Raimondo Announces 500 New Jobs For R.I., Some Thank Trump Instead
The Ocean State is continuing its momentum of luring and growing companies within its borders, one year after being ranked the worst state in the U.S. to do business. But not everyone can agree on who is behind the latest job creation.
Rhode Island Gov. Gina Raimondo announced Monday software company Infosys will open a new office in Providence that is expected to employ 500 people by 2022. The company will be eligible for state incentives due to the jobs created at its Rhode Island “Design and Innovation Hub,” WPRI reports.
Hiring for the new office will begin immediately and a location decision for the office is expected shortly, according to Infosys President Ravi Kumar. The company already employs between 300 and 400 people in Rhode Island.
Raimondo’s administration is often cited for turning around Rhode Island’s business climate. She noted the business momentum underway in the state as well as its rising business-friendly rank (a Gallup poll now ranks the state as 28th in the U.S. for job growth) at an October Bisnow event in Boston. GE Digital, Virgin Pulse and Johnson & Johnson have all relocated or expanded into Rhode Island since Raimondo took office in 2015.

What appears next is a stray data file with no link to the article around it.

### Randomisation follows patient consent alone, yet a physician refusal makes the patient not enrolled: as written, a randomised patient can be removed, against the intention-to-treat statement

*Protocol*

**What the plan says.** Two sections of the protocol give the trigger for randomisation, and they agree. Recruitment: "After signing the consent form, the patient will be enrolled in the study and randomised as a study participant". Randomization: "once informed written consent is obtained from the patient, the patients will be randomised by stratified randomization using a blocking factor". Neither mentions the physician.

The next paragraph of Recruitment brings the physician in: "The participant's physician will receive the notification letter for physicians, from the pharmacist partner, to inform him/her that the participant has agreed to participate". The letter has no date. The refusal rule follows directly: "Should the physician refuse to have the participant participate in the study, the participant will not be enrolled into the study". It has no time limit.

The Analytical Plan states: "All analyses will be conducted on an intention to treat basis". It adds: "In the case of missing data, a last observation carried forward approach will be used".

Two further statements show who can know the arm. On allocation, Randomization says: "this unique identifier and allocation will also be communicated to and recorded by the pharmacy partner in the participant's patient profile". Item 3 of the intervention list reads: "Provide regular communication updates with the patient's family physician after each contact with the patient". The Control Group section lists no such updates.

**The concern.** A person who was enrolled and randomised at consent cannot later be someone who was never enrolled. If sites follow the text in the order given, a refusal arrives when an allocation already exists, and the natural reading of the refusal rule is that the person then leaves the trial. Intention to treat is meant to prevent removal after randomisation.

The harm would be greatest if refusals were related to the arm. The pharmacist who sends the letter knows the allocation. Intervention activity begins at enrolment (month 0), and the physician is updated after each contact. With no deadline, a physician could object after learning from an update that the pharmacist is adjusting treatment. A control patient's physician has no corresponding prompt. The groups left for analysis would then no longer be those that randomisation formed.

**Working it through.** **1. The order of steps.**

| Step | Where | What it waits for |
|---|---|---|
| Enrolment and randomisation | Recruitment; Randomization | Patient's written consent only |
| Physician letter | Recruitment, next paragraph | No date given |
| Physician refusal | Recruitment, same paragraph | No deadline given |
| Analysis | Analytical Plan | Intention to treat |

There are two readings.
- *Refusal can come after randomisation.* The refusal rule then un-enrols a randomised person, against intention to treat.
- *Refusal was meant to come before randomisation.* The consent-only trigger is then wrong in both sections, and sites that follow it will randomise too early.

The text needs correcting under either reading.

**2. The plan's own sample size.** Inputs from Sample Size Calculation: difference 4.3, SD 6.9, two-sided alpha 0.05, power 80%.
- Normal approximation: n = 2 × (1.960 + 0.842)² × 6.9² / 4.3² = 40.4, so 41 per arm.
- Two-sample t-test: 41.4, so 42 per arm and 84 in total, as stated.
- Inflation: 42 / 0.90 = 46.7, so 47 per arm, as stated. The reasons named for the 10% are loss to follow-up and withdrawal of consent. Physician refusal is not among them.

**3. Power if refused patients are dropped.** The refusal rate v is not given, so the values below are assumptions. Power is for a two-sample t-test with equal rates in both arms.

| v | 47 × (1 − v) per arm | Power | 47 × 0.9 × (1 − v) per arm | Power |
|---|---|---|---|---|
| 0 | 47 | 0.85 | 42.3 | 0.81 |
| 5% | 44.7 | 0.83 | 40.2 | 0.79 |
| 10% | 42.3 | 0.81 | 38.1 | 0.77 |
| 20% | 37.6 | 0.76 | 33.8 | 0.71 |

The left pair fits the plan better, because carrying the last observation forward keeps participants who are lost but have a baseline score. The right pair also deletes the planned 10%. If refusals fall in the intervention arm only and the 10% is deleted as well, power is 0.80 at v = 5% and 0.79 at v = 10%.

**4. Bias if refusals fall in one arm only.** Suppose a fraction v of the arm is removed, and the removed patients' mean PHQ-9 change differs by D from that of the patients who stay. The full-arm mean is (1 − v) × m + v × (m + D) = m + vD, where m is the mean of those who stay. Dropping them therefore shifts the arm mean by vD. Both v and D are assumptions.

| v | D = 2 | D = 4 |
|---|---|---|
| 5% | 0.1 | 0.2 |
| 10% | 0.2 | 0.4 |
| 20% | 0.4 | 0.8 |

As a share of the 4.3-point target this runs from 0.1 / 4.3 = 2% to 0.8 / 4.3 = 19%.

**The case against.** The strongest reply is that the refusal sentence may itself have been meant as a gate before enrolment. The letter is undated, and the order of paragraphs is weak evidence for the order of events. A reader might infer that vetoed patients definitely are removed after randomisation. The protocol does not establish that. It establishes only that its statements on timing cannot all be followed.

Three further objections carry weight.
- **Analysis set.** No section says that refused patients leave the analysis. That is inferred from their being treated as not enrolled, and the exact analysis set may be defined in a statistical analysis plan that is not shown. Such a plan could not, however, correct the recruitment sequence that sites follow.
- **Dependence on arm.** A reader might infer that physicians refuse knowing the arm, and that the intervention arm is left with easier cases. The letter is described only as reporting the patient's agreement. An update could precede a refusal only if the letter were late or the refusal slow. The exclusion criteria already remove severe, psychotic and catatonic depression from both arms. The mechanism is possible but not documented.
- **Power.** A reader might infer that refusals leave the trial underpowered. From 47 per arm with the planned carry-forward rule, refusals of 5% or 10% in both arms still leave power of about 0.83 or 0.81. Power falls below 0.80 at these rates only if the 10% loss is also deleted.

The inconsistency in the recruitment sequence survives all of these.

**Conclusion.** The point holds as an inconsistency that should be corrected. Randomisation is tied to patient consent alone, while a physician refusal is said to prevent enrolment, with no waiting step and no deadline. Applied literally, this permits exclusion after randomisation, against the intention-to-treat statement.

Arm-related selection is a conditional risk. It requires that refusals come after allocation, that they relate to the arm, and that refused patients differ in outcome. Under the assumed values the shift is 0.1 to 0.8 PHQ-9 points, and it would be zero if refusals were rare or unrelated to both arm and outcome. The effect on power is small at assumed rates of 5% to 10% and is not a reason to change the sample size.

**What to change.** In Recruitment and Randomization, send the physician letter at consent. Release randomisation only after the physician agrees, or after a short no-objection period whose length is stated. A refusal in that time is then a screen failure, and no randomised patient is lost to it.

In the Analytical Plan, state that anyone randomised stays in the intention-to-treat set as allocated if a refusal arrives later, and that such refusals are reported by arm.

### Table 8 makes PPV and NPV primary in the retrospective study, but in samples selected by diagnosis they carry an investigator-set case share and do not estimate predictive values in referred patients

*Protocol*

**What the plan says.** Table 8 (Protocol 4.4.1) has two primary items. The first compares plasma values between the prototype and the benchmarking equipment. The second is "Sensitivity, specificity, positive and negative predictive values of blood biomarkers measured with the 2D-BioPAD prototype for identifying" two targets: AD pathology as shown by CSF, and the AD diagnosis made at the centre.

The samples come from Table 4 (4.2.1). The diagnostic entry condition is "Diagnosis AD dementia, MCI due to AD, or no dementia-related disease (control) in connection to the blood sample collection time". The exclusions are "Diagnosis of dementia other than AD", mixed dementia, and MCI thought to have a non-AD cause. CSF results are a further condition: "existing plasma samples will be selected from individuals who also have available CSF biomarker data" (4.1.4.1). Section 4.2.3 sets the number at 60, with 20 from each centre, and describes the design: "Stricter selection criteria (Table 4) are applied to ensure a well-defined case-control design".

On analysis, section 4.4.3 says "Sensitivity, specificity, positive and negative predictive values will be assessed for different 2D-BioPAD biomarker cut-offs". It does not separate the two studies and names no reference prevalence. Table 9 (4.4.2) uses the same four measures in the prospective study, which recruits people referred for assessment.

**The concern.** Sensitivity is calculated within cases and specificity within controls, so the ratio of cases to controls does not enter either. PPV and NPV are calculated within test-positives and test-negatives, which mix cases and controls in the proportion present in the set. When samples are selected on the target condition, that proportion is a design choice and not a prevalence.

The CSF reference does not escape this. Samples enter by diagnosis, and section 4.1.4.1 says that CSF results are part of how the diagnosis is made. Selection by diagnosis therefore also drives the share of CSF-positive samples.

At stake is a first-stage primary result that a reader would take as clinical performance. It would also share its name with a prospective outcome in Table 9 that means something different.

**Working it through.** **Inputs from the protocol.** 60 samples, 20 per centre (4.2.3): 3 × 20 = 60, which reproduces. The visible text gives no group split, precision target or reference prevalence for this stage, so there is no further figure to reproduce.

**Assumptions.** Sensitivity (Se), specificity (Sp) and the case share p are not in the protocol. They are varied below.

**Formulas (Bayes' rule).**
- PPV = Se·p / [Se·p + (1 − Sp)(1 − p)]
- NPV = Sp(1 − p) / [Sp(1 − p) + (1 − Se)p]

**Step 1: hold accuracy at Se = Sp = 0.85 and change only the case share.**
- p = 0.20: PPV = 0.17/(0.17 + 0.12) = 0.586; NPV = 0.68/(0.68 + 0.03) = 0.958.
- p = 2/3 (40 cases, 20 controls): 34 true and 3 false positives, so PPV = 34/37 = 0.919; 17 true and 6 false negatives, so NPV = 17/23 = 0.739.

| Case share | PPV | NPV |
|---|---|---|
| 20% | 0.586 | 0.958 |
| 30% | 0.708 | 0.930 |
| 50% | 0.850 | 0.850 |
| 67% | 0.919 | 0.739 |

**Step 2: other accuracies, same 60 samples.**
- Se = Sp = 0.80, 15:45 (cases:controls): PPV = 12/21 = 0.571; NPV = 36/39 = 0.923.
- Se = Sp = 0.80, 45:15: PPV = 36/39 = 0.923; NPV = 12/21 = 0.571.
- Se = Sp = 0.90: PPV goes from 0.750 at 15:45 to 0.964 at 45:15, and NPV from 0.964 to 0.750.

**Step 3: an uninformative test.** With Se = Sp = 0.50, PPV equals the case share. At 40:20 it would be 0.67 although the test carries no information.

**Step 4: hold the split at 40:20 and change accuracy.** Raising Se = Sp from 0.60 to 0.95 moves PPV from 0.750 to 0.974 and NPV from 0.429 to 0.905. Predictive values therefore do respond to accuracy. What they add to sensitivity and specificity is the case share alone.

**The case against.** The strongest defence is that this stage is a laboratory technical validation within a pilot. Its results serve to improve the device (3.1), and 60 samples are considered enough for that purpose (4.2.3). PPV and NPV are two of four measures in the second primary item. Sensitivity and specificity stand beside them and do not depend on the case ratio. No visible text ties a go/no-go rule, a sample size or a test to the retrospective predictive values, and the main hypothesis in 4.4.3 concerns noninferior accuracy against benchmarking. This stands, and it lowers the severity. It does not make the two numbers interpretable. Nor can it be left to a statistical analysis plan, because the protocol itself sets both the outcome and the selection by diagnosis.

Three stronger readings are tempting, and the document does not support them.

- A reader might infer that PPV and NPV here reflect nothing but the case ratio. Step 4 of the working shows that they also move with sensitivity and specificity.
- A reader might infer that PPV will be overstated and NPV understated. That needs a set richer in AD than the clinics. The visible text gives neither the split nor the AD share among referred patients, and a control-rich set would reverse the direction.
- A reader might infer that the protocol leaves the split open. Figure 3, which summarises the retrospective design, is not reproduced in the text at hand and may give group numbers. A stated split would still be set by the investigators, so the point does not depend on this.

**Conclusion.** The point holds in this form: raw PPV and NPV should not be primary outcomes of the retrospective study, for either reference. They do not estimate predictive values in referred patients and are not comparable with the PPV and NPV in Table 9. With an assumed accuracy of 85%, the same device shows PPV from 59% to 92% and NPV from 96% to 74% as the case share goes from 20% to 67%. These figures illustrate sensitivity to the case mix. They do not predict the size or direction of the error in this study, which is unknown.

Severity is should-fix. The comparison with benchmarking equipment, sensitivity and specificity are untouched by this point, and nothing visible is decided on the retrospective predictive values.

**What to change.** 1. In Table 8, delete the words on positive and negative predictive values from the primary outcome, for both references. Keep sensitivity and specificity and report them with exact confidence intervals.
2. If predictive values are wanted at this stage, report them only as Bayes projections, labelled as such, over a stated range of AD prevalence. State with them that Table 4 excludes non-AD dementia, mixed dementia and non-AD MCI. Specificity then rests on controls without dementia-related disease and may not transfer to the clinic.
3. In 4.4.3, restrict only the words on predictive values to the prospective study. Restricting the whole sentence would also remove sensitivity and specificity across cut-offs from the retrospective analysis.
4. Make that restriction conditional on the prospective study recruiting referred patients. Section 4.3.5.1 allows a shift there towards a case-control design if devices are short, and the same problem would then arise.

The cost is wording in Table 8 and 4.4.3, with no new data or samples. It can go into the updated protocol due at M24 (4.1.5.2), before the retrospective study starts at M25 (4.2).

But not everyone in the state thinks she should take full credit for Infosys.
The company has been chided for its outsourcing of labor and agreed in 2013 to pay $34M after the U.S. investigated other alleged labor issues. Rhode Island Republican Party Chairman Brandon Bell thinks pressure from President Donald Trump’s administration that led to Infosys announcing it would hire 10,000 American workers over two years is driving the new office in Providence.
“Without the Trump administration’s efforts, Infosys would not be bringing jobs to Rhode Island,” Bell said in a statement to WPRI. “Raimondo likes to blame President Trump for Rhode Island’s failures under her leadership. Maybe Raimondo can give at least some credit to President Trump for these new Rhode Island jobs.”
Kumar said the Trump administration was not a leading factor in his company’s plan to boost its presence in Rhode Island.